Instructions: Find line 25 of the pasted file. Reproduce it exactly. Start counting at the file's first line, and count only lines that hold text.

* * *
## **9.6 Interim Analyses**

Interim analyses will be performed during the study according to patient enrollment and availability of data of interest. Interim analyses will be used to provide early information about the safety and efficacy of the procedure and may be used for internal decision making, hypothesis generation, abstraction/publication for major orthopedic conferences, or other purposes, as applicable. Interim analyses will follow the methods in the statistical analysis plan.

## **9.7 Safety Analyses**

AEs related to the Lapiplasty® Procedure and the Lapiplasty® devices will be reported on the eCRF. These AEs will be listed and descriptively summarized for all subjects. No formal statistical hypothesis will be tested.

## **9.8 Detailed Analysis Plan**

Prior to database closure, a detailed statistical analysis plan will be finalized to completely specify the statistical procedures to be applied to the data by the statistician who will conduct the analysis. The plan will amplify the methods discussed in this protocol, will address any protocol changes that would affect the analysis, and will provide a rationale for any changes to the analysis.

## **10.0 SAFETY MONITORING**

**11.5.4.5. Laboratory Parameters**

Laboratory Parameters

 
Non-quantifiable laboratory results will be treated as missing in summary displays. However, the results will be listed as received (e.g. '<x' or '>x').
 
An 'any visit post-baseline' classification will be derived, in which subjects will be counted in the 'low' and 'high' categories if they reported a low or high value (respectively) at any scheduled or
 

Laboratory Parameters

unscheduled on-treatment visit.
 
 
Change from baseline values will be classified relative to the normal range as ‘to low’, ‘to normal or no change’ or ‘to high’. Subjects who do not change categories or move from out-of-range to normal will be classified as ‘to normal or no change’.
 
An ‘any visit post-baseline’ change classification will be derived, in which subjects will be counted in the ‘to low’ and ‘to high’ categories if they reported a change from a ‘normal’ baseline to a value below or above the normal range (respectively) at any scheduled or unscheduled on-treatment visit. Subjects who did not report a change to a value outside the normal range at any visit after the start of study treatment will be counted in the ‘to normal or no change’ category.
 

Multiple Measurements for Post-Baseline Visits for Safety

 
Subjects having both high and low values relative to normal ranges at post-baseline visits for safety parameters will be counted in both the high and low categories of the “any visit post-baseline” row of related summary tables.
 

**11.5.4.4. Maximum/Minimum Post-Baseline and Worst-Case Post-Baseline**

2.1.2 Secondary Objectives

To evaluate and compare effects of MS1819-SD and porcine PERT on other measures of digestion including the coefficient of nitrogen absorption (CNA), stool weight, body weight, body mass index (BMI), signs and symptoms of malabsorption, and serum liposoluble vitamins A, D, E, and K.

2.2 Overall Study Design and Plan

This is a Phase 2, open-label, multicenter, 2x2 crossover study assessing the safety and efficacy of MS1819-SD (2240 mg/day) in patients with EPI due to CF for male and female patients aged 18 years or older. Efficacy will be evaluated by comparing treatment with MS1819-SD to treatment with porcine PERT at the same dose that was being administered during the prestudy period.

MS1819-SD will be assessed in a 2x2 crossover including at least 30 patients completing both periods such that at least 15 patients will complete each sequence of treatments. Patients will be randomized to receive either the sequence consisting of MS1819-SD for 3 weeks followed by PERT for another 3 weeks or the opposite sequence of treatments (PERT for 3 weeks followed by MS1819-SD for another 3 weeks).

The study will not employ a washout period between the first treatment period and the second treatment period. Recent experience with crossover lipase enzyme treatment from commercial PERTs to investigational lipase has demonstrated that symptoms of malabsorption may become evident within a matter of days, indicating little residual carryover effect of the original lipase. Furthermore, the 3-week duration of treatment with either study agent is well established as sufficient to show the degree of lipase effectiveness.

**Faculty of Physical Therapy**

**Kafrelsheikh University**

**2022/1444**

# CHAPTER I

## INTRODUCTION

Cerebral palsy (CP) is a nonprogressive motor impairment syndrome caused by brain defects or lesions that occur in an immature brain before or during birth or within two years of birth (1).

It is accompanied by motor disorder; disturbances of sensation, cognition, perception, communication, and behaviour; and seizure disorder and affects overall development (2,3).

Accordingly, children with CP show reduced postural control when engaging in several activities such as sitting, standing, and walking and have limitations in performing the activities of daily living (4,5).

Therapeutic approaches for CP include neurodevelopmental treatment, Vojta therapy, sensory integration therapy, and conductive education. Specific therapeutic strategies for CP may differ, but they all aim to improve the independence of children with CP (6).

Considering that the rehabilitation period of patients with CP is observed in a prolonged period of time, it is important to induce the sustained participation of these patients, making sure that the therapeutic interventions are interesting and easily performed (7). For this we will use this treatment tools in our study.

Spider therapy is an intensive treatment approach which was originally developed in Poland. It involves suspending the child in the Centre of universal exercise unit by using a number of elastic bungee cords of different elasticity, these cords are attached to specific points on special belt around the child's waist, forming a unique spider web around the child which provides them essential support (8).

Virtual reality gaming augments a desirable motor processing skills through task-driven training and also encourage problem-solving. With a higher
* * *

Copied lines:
**Faculty of Physical Therapy**